Pursuing the Impossible

October 2015 - Vol.12 No. 10 - Page #2

Attendant to this time of year is the wealth of information we receive regarding pharmacy compounding practices and the devices and controls that enable this essential health care practice. Combining the results of our annual State of Pharmacy Automation survey (see our August issue) with this year’s USP <797> Compliance Study performed by CriticalPoint (see the supplement to this issue), we are given a keen insight into current practices, as well as areas that require improvement.

Attaining perfection in the pharmacy cleanroom is, like all such endeavors, impossible, but this reality should serve to inspire its pursuit nonetheless. As proposed USP <800> awaits its final form, we can be sure further safety and compliance measures will be put forth to secure and optimize the handling and processing of hazardous medications.

The key to addressing the tenets of USP <797> and proposed <800> often is found in the mind-set taken by the pharmacy. If such efforts are seen as a chore, rather than an opportunity for improvement, then the environment is unlikely to significantly change for the better. Pharmacists tend to apply great attention to detail and although the demands on a pharmacy director are sometimes substantial, focusing on the building blocks—a strong foundation—only helps reduce the impact of downstream challenges.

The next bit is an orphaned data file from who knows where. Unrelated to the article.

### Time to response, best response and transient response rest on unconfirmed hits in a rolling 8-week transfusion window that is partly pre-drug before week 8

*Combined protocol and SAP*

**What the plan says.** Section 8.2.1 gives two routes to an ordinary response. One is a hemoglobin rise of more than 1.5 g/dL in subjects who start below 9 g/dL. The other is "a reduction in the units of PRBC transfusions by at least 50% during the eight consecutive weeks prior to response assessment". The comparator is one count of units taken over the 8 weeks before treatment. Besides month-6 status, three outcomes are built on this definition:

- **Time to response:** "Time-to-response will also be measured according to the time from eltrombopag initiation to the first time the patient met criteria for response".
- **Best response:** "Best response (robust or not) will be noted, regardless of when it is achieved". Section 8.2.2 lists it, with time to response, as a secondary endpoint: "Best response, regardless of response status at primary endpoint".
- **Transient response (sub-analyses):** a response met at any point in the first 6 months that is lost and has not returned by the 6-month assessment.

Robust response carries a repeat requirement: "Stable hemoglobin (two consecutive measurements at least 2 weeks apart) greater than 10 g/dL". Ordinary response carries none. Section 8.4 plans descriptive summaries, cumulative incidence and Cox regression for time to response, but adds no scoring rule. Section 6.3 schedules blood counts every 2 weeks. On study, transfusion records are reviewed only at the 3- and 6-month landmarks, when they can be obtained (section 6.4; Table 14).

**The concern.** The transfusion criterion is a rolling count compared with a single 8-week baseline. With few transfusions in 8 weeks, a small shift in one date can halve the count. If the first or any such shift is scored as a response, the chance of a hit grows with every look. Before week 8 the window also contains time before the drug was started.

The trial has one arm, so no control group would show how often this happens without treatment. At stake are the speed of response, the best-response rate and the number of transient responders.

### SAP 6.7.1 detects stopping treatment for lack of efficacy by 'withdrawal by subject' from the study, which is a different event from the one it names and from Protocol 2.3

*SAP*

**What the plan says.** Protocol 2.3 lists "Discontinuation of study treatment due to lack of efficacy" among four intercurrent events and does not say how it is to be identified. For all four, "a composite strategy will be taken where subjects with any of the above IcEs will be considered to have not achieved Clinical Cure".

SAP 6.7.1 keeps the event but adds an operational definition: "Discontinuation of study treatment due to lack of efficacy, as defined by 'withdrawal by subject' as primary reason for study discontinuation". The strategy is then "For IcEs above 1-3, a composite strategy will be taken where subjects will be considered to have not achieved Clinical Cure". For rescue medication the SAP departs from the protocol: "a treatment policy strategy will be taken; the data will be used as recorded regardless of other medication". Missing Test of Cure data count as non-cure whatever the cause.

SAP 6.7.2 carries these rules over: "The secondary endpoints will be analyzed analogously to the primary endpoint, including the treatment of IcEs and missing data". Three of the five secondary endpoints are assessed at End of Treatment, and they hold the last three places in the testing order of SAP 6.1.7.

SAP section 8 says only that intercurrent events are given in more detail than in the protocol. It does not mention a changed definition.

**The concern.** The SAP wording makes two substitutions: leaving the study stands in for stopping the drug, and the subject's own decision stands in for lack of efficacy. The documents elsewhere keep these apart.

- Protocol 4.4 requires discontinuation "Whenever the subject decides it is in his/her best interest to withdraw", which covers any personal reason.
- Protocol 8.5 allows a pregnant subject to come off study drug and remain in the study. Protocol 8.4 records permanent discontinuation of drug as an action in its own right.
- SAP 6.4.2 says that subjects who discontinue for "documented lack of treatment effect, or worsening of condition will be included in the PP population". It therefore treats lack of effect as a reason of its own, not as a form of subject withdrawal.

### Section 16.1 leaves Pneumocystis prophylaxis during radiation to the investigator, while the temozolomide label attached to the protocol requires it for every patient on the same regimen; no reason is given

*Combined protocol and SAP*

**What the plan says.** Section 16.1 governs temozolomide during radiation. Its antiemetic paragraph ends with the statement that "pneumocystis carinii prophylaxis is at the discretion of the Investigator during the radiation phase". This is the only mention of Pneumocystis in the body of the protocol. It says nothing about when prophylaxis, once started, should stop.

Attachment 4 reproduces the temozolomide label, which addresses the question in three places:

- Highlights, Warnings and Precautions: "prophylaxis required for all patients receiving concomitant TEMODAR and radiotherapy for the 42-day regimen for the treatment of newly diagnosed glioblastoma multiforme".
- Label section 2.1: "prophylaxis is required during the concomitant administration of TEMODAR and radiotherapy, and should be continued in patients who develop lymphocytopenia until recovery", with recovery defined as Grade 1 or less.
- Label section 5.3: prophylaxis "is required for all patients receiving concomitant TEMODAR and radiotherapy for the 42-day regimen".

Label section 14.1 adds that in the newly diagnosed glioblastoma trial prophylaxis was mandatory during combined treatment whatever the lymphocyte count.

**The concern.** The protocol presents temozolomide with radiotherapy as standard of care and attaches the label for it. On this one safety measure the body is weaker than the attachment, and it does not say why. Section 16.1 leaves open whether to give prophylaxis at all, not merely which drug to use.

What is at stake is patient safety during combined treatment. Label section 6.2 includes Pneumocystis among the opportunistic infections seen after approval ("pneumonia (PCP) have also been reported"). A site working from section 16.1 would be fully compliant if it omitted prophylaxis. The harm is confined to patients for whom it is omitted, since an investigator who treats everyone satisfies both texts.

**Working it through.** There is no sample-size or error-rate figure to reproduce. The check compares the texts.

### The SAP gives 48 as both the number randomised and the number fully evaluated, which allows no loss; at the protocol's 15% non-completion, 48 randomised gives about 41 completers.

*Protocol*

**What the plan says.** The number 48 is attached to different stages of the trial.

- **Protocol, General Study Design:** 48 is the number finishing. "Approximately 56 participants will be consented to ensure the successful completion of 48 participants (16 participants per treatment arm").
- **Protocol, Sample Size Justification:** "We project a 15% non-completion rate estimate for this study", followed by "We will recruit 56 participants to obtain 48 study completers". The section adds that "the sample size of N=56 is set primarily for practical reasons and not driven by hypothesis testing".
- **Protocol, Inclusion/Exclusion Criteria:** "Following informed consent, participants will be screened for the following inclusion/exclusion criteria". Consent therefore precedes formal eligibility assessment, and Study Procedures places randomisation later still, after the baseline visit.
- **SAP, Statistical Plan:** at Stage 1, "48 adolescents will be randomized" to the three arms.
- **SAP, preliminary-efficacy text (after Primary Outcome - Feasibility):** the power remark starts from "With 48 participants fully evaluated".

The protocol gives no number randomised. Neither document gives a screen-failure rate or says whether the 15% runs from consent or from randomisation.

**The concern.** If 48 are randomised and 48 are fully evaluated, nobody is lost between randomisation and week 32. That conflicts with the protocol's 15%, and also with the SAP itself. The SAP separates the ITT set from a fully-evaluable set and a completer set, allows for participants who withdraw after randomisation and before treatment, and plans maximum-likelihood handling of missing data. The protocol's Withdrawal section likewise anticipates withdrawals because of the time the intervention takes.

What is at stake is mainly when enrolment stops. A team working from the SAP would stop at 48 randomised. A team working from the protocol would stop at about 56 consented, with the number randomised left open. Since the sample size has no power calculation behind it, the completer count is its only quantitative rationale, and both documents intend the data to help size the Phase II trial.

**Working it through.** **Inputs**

Whether the pharmacy is updating or building new compounding areas, or maximizing existing space and technology, incorporating current and established best practices into the process only will serve to benefit the continuum of patient care, as well as engender safety, efficiency, and accountability among staff.

We hope you take some time to review the findings in this issue’s supplement—Cleanrooms & Compounding. We think they provide valuable insight and benchmarking information that can help drive process improvement. Pharmacy directors are well aware of the persistent obstacles presented by today’s health care demands; PP&P hopes to help in clearing the way.

All the best,

R. Mitchell Halvorsen


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